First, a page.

1. I am new to your blog, and love it. I am a ceramic sculptor and use encaustic wax to finish all my pieces. I don’t particularly like over glazes but without some type of finish the pieces appear flat. I started just using beeswax, and have recently moved to pigmented wax.
I love this article on pricing. My first show was about 8 years ago, and my ceramic instructor priced my pieces so high because of the commission she was going to receive and I only sold one piece. I have since brought them way down and am gradually moving them up. I was at a show this fall and a rep for one of the art shows in our area told me I have to raise my prices. That underpricing shows that you don’t value your art or your worth. I’ve been thinking a lot about that and have been trying to figure out how I can come up with a formula. I will continue to put thought into this, and try to track my expense. The firing cost will be hard to determine, as it is on our home electric bill. Thank you for sharing your expertise.

2. This is so helpful! Thank you!! I’m wondering how you estimate the cost of materials not including the panel or paper? I’m having a really hard time figuring out the cost of wax and paint per painting. Thanks for putting together such a helpful and informative website!

1. If you know what you pay per pound for medium that will help. I don’t keep track of how much medium goes into a painting but I suppose you could weigh a panel without medium and weigh a finished piece to get a sense.

1. I always wondered how one would ever know how much wax is used and weighing the painting never occurred to me! Thanks for that idea!

@karenross4

3. Thank you for the valuable information and ‘artist friendly’ pricing table download. I’ve been a relatively successful artist for many years and have always priced my own pieces (large stone carvings) according to ‘market values’ at the time. Sculpture is difficult to price because of weight, variant stone, etc., etc. Now I’m painting more and have just recently began my journey with encaustics. I hope to have a show in the near future and the information from your blog is very helpful and I will use your pricing table and the linear method of calculation in the future. Cheers!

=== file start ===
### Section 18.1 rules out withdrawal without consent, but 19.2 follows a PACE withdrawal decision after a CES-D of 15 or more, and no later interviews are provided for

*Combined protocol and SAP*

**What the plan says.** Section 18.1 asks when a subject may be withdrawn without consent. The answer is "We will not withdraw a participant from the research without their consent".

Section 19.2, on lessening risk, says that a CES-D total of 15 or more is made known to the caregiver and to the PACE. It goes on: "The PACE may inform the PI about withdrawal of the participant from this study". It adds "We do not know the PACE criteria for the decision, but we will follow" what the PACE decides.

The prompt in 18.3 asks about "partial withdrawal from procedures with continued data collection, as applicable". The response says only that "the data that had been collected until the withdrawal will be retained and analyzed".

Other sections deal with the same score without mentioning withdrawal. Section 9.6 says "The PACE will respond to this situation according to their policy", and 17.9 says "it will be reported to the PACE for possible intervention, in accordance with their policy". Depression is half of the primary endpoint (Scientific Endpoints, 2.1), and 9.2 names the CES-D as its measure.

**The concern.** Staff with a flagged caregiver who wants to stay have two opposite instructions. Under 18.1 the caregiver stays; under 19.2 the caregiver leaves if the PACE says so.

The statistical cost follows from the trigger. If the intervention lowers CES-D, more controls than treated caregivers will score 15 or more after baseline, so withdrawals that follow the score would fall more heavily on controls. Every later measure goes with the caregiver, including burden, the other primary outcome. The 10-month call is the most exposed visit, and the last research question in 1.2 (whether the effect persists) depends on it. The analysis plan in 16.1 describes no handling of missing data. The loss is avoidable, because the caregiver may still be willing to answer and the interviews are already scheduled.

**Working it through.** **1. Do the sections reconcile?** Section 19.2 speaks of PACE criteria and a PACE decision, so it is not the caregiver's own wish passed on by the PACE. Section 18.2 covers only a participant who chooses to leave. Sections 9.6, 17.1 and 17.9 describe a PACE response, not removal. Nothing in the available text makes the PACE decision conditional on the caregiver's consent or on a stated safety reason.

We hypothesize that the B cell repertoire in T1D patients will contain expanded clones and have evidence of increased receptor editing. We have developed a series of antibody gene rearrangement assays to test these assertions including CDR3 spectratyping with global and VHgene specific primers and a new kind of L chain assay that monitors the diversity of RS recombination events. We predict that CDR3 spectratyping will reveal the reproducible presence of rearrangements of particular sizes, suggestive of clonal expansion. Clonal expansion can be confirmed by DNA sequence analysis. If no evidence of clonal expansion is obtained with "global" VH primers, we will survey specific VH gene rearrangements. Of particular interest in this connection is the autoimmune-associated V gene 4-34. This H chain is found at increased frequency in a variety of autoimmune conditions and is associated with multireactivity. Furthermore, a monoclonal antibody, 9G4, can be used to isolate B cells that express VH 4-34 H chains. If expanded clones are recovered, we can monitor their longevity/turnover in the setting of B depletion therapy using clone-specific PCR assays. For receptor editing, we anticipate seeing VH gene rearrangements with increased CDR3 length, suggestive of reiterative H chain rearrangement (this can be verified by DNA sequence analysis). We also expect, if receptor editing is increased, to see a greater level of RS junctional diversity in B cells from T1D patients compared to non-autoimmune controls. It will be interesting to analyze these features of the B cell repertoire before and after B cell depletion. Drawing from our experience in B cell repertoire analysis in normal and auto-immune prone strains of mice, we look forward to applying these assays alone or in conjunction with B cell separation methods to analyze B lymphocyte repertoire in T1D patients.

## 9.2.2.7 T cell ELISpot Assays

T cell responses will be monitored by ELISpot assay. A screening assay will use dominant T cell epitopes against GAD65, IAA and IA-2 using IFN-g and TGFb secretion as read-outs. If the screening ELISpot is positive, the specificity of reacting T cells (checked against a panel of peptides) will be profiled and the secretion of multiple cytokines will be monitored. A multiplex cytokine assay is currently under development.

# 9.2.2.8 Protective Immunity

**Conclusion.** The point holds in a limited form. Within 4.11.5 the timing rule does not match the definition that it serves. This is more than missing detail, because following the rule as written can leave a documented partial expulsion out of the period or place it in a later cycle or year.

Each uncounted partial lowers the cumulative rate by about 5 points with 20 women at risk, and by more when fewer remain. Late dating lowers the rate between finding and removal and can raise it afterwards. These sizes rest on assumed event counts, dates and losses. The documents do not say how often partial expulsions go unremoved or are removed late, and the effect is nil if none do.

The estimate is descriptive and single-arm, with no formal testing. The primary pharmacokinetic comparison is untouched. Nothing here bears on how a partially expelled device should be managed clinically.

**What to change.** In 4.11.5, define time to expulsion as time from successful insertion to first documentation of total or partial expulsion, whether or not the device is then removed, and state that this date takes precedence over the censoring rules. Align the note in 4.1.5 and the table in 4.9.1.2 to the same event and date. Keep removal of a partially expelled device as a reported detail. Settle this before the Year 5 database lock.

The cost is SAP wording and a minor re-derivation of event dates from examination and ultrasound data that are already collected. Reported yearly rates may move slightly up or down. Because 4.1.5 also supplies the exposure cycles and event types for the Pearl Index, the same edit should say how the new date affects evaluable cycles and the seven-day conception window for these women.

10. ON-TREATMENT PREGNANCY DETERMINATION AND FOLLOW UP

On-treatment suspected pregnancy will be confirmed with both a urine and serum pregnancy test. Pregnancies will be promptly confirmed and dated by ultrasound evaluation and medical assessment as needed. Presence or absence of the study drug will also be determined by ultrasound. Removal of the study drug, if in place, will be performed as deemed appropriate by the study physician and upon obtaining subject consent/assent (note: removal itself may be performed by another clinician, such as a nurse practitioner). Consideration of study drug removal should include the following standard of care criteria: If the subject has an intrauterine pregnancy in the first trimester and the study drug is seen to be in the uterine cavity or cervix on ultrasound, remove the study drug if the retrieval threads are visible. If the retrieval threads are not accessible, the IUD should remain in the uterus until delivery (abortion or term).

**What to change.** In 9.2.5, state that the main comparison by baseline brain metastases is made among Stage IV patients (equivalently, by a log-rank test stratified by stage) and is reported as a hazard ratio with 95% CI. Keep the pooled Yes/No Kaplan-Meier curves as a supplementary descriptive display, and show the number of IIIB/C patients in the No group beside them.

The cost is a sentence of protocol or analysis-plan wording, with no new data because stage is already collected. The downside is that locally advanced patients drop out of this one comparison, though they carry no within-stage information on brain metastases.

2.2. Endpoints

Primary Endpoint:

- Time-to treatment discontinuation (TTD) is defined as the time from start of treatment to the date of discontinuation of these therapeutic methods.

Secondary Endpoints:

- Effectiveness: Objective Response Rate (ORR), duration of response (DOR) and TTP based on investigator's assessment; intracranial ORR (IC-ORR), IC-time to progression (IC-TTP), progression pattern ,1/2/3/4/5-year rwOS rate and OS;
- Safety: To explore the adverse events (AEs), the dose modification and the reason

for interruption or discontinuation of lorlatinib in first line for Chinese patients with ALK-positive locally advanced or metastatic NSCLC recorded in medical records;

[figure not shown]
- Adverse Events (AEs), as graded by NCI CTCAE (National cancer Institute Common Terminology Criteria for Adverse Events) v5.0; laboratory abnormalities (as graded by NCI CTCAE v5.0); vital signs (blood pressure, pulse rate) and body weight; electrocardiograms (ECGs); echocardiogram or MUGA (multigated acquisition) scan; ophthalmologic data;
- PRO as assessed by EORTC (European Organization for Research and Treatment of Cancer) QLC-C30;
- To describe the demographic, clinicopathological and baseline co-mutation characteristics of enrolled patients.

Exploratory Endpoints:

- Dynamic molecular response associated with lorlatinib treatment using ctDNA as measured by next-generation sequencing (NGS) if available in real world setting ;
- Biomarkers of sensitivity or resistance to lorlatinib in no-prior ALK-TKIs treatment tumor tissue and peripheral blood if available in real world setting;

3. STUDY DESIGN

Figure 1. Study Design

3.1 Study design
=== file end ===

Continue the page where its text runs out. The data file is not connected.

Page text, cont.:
Thanks Ruth,
I hadn’t even considered a Linear Inch formula, it hadn’t dawned on me to do it that way. Now I wish I had, for two different salon/galleries shows (back to back) I just ended. I had one sale, lots of great feedback, but I feel certain with the first show, I might have sold something had I had lower prices. Now I’m unsure if starting over with lower prices will be a bad idea, would it appear flaky? I did the Square inch formula, and multiplied a ratio I felt was accurate for a beginning seller. In other words, at a price I would feel happy to see them go, rather than thinking… oh rats, I shouldn’t have sold that. But you’re right, the larger pieces felt over priced compared to the smaller ones. I’m going to recalculate everything and see how it feels, and definitely look at how much wax was used for each, and so on, what process, framed, etc.

1. Hi Susan, Thanks for commenting and congratulations on your shows and sale. It isn’t always a case that lower prices will result in a sale. It often just means that the collector who connects with the piece hasn’t seen it yet. I had one piece in a show this past Fall and everyone loved it. I got so much amazing feedback and I still can’t believe it didn’t sell. One thing I haven’t included in the table is the expense of show fees… I figure that is down to me not for the collector to pay but they do add up. Play with the table using the pricing from the one that did sell and see how that feels. Size isn’t the only consideration. Don’t worry about appearing flaky… you’re just starting out, give yourself permission to figure this out.

5. What a great tool and blog. Thank you for sharing. I never really considered selling my work, but being a spreadsheet and list-making junkie, I see a spreadsheet in my future!

Is there a way to find out what artists are charging for various media types? I don’t know any encaustic artists……there are very few where I live and certainly no encaustic shows here. I don’t think the entire state has ever had an encaustic show and I live a long way from Santa Fe. Your article was somewhat informative but a formula doesn’t do any good without some more concrete figures, or at least a way to find out about them.
I’m also curious about why this download isn’t printable……I have to get a notebook and write down the information if I want to remember it. The info provided is usable but certainly nothing in it is secret knowledge.